Standing my ground

    If sitting is bad for your health, what happens when you stay on your feet for a whole month?
    Commonwealth Games 2014: Dai Greene prays for chance to rebuild after injury agony

    Greene prays for chance to rebuild after injury agony

    Welsh hurdler was World, European and Commonwealth champion, but then the injuries crept in
    Israel-Gaza conflict: Secret report helps Israelis to hide facts

    Patrick Cockburn: Secret report helps Israel to hide facts

    The slickness of Israel's spokesmen is rooted in directions set down by pollster Frank Luntz
    The man who dared to go on holiday

    The man who dared to go on holiday

    New York's mayor has taken a vacation - in a nation that has still to enforce paid leave, it caused quite a stir, reports Rupert Cornwell
    Best comedians: How the professionals go about their funny business, from Sarah Millican to Marcus Brigstocke

    Best comedians: How the professionals go about their funny business

    For all those wanting to know how stand-ups keep standing, here are some of the best moments
    The Guest List 2014: Forget the Man Booker longlist, Literary Editor Katy Guest offers her alternative picks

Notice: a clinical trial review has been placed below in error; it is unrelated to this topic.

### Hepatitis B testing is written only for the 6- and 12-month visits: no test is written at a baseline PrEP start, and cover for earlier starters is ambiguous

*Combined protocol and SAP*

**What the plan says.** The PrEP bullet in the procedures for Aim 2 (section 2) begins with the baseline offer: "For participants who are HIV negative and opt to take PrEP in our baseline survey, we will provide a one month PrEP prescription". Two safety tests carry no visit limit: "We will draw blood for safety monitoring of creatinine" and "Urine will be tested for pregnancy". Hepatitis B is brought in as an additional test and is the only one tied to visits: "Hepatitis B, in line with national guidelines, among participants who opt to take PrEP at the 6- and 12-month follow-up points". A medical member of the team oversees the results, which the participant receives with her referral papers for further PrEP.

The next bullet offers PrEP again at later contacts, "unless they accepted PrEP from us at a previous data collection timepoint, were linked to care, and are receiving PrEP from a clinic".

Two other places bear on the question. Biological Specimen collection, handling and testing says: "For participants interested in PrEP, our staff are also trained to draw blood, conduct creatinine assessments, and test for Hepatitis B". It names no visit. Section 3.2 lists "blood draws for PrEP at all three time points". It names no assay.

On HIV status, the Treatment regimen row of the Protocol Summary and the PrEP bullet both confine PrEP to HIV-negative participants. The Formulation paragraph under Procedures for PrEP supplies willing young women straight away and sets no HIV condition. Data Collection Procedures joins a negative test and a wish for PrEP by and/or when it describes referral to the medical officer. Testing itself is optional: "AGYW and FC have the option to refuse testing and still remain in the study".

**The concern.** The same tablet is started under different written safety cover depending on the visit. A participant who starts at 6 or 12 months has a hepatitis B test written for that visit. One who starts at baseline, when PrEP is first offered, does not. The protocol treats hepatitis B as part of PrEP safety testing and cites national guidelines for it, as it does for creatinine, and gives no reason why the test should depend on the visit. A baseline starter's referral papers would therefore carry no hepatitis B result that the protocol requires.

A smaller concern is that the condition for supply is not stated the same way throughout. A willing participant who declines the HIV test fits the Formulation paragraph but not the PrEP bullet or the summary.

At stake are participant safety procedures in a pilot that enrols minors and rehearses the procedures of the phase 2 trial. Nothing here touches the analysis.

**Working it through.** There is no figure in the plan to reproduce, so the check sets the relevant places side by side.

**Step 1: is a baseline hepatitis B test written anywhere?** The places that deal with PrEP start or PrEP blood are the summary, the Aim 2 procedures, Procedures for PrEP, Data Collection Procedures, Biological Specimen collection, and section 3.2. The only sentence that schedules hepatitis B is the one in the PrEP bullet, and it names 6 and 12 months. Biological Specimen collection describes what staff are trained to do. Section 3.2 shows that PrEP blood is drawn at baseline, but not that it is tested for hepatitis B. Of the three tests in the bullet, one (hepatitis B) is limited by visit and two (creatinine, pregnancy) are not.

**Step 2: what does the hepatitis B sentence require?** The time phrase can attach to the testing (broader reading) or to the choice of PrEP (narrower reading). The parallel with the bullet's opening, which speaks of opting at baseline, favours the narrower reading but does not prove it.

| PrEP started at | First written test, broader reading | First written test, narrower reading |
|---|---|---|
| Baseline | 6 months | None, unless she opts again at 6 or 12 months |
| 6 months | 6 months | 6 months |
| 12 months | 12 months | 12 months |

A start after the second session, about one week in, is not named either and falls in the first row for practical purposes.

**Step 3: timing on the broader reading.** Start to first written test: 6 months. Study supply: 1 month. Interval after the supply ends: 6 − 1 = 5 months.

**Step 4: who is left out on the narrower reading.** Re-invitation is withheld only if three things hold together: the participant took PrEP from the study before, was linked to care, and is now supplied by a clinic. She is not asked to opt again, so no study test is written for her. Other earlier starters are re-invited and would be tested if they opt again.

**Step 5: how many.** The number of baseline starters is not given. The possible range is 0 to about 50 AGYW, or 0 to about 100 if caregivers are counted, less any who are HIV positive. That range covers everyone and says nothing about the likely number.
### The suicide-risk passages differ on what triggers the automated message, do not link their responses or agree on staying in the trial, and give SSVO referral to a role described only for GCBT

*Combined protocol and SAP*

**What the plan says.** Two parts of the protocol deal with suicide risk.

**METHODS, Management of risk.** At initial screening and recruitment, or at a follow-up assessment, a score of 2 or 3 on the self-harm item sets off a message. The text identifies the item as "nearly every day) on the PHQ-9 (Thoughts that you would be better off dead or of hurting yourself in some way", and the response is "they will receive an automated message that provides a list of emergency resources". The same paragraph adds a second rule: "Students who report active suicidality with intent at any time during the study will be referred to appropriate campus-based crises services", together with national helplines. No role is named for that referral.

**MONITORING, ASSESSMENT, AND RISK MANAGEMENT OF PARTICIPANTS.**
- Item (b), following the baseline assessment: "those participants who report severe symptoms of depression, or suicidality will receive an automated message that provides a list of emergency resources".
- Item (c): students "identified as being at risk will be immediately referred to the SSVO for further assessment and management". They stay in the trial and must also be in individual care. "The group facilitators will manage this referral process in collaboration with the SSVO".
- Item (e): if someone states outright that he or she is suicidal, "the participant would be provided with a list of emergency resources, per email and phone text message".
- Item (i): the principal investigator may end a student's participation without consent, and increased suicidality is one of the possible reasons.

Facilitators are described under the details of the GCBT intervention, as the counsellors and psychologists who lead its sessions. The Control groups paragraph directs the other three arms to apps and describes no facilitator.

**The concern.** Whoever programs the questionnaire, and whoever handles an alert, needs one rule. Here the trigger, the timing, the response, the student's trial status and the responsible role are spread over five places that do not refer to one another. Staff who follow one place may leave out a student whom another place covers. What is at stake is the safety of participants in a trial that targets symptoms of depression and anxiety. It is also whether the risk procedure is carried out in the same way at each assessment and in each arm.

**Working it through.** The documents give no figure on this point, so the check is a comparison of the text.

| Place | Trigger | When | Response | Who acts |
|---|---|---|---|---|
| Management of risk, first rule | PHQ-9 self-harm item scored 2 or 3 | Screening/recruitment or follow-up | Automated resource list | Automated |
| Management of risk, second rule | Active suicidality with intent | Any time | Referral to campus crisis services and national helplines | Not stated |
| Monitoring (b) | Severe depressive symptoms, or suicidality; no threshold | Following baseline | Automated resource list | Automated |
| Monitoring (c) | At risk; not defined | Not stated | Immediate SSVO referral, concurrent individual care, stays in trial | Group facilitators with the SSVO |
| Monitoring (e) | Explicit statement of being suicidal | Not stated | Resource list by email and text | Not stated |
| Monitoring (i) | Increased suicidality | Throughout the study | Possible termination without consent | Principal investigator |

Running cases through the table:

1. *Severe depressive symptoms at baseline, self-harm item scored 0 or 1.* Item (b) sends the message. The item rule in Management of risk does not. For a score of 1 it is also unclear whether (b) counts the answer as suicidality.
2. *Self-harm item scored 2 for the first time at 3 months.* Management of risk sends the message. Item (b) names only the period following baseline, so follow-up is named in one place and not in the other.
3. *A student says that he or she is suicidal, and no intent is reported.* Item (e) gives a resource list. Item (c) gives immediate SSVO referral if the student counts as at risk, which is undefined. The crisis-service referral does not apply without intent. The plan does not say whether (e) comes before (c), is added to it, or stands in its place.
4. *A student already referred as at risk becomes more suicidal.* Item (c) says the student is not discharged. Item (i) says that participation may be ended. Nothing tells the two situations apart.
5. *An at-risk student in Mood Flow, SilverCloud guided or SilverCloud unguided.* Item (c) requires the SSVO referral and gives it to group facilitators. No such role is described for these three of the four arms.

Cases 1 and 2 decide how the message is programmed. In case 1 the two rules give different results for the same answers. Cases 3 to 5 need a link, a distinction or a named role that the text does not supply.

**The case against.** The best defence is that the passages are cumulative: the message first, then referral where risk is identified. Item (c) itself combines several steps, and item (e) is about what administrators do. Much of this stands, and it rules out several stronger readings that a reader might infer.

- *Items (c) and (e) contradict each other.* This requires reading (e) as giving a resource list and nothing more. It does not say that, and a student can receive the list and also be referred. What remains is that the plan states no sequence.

The Guest List 2014

    Forget the Man Booker longlist, Literary Editor Katy Guest offers her alternative picks
    Jokes on Hollywood: 'With comedy film audiences shrinking, it’s time to move on'

    Jokes on Hollywood

    With comedy film audiences shrinking, it’s time to move on
    It's the best of British art... but not all is on display

    It's the best of British art... but not all is on display

    Voted for by the British public, the artworks on Art Everywhere posters may be the only place where they can be seen
    Critic claims 'I was the inspiration for Blanche DuBois'

    Critic claims 'I was the inspiration for Blanche DuBois'

    Blanche Marvin reveals how Tennessee Williams used her name and an off-the-cuff remark to create an iconic character
    Sometimes it's hard to be a literary novelist

    Sometimes it's hard to be a literary novelist

    Websites offering your ebooks for nothing is only the latest disrespect the modern writer is subjected to, says DJ Taylor
    Edinburgh Fringe 2014: The comedy highlights, from Bridget Christie to Jack Dee

    Edinburgh Fringe 2014

    The comedy highlights, from Bridget Christie to Jack Dee
    Dame Jenny Abramsky: 'We have to rethink. If not, museums and parks will close'

    Dame Jenny Abramsky: 'We have to rethink. If not, museums and parks will close'

    The woman stepping down as chair of the Heritage Lottery Fund is worried